When a middle-aged man walked in wearing designer shorts, spotless, name brand tennis shoes and a lime green dress shirt with a fuzzy vest over it, he stood out like a leprechaun at a slam dunk basketball competition. Even more so, his overly bronze face and legs looked more like a tanning bed accident rather than nature’s sunshine reward and he seemed, I don’t know, awkward. Each black and silver hair was perfectly in place and not one of them moved, even in the wind.
Continue reading Tire Store Epitome
We had a blood drive at work recently. A co-worker is an avid donor and has donated blood, not just platelets or plasma, but whole blood, 126 times now! That’s 126 pints, 63 quarts, 15.75 gallons of his blood to help others! That’s incredible!
I’ve always asked why, but he just says he doesn’t do anything for anyone else and this is a way he can do his part, but it’s always seemed there was something more. The other day we talked about the blood drive and he shared the something more. Normally he’s a stoic, private guy, whose emotions swing little one way or the other, so it was a privilege to hear his story. Continue reading Coffee Kindness
Last year I boycotted the NFL. Didn’t watch a single game, not even the Super Bowl. Last week I watched 30 minutes, maybe, of the NFL. It wasn’t until I turned the news on Sunday that I realized what went down with the flag and national anthem this week.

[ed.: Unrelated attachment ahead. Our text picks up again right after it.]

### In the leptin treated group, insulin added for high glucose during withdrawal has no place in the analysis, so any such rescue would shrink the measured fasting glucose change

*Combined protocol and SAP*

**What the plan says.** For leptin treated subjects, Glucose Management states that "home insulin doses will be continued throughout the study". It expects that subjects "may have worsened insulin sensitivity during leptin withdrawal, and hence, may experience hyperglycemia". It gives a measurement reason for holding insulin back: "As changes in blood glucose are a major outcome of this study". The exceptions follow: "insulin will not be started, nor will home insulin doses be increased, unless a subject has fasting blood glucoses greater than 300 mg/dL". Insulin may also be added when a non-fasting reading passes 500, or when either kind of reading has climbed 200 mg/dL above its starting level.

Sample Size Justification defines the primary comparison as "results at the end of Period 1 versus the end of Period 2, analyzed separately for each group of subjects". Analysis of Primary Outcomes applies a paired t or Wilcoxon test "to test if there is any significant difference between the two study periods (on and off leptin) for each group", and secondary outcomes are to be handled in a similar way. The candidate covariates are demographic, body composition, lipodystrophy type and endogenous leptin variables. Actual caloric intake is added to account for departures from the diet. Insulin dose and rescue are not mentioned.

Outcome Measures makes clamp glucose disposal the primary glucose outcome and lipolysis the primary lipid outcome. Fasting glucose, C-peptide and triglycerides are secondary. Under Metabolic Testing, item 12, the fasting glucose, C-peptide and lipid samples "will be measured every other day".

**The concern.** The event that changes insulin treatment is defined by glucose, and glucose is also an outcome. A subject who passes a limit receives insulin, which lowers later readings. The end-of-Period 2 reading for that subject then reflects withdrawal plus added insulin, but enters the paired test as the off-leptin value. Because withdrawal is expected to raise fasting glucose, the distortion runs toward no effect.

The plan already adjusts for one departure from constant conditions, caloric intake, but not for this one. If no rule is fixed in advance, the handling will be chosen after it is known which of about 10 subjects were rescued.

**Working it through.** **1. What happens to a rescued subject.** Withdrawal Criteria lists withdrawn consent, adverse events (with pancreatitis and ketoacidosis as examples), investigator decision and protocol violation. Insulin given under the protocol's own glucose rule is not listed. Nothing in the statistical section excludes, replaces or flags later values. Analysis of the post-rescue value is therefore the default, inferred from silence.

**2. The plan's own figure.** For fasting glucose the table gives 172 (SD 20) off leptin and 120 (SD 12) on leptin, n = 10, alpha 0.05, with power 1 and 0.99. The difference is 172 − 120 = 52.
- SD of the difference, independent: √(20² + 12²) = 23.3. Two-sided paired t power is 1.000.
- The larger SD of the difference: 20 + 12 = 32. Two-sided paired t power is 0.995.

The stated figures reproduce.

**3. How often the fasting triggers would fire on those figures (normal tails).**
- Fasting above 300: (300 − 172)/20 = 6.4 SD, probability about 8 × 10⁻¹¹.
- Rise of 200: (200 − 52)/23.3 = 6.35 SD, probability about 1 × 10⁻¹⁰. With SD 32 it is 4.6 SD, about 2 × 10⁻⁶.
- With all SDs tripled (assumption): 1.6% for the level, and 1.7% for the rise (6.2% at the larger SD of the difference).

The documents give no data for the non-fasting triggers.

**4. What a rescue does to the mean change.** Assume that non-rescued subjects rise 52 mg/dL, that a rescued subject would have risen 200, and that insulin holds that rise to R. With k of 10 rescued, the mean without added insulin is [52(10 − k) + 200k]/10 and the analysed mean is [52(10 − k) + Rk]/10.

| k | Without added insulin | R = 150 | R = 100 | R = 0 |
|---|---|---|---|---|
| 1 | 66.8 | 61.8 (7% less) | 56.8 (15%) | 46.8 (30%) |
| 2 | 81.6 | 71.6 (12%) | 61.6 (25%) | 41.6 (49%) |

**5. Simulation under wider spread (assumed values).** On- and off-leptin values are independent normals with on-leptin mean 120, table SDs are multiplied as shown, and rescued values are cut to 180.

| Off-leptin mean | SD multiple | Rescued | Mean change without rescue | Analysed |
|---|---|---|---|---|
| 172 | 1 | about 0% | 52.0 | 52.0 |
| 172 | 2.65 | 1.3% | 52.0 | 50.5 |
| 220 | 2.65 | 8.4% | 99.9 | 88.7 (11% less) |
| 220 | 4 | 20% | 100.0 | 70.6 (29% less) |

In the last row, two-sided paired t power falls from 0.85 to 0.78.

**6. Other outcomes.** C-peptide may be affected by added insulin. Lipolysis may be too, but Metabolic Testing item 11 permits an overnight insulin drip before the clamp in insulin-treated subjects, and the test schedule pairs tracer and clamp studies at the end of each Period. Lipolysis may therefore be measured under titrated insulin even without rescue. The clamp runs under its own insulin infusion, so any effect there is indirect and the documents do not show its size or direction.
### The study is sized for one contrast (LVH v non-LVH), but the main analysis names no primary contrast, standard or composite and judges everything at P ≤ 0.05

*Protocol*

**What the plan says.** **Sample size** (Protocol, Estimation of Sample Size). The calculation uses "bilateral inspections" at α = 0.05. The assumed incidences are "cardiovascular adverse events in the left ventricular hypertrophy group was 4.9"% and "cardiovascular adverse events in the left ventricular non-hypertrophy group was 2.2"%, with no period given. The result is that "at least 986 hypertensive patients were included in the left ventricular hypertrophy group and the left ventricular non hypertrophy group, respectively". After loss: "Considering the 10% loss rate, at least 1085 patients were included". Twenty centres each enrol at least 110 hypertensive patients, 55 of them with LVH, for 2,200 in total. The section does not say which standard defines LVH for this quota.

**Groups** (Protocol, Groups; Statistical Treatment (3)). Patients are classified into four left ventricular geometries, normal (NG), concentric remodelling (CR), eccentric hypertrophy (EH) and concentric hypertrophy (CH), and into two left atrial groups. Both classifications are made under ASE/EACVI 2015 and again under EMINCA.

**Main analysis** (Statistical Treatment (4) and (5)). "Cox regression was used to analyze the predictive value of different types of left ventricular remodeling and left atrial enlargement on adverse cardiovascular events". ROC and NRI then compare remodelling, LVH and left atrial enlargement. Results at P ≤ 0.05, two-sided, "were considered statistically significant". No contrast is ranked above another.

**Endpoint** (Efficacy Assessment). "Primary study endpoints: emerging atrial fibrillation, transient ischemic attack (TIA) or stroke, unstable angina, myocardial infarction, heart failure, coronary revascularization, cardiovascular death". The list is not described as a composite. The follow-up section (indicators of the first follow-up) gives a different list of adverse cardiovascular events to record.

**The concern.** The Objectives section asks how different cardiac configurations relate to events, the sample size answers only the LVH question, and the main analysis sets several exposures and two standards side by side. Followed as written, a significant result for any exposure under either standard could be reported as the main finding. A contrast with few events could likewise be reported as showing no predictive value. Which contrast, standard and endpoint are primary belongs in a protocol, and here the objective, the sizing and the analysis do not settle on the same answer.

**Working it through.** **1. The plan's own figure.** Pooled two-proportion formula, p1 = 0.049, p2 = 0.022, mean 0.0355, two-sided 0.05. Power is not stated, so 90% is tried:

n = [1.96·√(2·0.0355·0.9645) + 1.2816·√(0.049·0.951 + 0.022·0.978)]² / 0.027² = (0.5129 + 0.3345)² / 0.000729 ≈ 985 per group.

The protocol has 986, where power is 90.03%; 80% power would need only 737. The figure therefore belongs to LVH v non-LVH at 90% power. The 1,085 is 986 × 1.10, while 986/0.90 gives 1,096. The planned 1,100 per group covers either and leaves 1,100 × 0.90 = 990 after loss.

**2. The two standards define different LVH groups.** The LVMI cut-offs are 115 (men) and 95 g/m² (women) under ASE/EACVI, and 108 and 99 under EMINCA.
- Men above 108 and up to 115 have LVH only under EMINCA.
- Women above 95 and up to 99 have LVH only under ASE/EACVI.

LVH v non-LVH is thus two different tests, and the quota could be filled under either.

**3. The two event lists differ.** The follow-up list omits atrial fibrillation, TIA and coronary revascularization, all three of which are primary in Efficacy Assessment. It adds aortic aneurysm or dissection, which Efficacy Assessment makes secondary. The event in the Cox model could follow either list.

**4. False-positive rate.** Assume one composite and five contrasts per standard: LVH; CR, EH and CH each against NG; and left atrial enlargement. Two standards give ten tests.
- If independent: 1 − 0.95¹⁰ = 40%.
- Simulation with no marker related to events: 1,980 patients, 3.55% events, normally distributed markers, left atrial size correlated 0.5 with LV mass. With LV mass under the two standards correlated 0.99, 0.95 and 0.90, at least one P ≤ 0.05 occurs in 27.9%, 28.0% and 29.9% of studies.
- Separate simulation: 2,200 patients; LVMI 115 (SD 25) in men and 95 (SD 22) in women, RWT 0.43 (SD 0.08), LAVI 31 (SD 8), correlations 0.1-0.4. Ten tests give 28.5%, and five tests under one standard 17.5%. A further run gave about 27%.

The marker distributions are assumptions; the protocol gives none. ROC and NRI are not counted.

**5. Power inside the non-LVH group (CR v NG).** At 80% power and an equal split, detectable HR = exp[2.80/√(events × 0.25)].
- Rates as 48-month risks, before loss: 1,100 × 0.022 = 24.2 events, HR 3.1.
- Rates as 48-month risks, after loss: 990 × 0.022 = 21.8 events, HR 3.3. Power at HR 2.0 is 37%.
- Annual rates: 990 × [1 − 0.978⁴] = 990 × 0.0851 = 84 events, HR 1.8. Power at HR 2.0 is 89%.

I love football, but far more than that, I love the United States. To me, the flag and national anthem are not a team’s fight song played by the band. They are symbols of freedom, sacrifice, a dream, a hope, an idea that people have God given rights in freedom. Free, though, is never free. Freedom costs dearly, for the price is measured in blood. Continue reading In Respect Of Our Home
Two and half months ago a lightening strike at work crashed our computer server and immediately brought us to our knees. Within an hour a couple of computer geeks who work for the IT Company we contract with showed up. One started on the main frame and one, Joe, began checking individual computers. I walked in my office to see Joe at my desk. Joe glanced up and asked if I was having problems. I told him I’d spilled a cup of coffee on the tower and it’s acted funny ever since. Slightly amused, he retorted that my computer was just low on gasoline and after he filled it up and left he wanted me to plug it back in.